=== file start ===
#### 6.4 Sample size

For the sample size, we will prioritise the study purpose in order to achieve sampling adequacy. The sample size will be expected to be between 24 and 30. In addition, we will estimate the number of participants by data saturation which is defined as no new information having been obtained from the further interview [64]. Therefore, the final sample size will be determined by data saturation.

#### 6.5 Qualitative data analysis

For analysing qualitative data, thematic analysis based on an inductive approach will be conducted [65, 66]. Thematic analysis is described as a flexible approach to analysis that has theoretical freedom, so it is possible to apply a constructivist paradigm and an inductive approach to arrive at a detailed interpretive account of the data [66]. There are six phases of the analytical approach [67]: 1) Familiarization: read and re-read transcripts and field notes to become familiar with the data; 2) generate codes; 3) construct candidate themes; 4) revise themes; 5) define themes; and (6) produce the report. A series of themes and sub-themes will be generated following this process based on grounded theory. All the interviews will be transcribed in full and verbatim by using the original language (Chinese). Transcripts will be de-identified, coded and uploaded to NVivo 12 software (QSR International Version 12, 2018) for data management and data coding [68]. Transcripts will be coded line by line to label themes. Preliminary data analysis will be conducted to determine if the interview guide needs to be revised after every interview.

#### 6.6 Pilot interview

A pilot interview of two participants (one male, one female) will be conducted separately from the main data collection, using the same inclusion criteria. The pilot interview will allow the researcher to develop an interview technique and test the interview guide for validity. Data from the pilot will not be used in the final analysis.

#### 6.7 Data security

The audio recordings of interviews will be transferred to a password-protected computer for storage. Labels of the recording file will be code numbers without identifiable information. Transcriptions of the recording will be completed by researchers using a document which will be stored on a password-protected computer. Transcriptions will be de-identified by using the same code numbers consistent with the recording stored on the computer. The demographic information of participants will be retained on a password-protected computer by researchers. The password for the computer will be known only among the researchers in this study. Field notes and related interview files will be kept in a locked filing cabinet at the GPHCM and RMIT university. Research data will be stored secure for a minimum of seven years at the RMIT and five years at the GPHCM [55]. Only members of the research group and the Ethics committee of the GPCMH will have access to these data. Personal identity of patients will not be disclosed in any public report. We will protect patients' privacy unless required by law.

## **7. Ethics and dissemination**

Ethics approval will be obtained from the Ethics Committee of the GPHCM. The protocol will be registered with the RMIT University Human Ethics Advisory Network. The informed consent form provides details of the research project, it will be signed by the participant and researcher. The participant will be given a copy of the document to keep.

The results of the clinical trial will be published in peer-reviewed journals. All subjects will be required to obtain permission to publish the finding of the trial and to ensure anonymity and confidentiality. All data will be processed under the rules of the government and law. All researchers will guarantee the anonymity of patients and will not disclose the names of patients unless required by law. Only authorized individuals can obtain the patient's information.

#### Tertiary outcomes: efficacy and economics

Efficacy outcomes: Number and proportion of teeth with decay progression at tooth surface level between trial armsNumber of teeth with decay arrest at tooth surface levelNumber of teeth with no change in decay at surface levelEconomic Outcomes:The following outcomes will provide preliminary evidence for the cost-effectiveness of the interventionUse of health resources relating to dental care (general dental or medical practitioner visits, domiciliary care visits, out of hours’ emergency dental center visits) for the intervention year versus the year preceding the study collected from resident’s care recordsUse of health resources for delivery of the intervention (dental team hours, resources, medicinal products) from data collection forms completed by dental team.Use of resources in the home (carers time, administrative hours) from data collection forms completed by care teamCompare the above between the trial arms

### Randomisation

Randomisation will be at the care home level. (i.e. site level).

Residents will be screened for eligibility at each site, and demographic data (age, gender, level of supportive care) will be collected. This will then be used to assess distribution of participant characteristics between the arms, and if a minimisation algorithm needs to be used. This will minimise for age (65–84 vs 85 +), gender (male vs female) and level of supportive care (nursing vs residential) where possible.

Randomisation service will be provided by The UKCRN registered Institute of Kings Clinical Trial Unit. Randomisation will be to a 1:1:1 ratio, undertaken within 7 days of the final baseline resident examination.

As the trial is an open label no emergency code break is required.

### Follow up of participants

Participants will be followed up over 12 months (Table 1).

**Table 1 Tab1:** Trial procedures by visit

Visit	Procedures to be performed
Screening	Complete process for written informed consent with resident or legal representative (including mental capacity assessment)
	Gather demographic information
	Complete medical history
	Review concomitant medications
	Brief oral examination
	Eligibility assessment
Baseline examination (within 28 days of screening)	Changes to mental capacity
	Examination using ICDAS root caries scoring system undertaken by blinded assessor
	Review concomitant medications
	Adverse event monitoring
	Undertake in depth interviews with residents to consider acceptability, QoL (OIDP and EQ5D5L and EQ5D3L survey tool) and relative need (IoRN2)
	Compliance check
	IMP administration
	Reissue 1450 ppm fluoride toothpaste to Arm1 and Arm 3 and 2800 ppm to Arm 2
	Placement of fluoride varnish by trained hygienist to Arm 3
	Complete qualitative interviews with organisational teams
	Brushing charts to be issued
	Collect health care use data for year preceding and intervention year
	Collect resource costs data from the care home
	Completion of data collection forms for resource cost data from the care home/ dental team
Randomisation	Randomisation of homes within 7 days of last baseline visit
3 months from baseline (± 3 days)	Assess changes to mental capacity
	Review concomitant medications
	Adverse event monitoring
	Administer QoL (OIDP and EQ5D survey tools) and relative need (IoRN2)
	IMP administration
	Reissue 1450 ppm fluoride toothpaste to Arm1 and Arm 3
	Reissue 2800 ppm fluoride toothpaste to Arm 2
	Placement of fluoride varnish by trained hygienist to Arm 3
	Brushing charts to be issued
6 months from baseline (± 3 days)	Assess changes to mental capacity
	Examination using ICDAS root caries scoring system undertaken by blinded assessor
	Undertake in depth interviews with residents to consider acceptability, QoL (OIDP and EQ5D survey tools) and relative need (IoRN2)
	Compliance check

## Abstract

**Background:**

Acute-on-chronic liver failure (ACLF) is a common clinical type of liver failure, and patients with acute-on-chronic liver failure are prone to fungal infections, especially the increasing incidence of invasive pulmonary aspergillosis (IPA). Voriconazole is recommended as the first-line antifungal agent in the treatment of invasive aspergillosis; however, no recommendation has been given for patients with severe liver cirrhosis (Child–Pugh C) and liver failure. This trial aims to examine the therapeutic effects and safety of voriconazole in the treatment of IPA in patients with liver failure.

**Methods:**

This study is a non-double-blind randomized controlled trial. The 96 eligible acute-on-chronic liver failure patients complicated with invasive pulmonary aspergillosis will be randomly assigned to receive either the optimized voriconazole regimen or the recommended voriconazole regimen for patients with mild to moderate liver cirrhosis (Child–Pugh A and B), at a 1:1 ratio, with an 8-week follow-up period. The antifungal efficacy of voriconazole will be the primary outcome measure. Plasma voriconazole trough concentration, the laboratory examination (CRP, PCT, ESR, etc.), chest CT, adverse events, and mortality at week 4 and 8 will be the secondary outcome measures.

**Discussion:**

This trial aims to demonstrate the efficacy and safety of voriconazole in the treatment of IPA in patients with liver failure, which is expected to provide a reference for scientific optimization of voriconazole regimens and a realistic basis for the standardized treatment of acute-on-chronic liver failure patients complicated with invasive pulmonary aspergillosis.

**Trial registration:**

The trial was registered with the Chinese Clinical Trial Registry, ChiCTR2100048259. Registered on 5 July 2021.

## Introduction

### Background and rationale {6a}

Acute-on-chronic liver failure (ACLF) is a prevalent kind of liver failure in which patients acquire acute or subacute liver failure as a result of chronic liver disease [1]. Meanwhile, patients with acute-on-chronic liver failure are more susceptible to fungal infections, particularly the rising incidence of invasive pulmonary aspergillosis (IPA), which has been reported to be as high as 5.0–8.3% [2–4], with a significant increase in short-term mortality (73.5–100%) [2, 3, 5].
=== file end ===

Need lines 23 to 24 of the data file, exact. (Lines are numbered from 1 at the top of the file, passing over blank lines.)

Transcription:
Screening	Complete process for written informed consent with resident or legal representative (including mental capacity assessment)
	Gather demographic information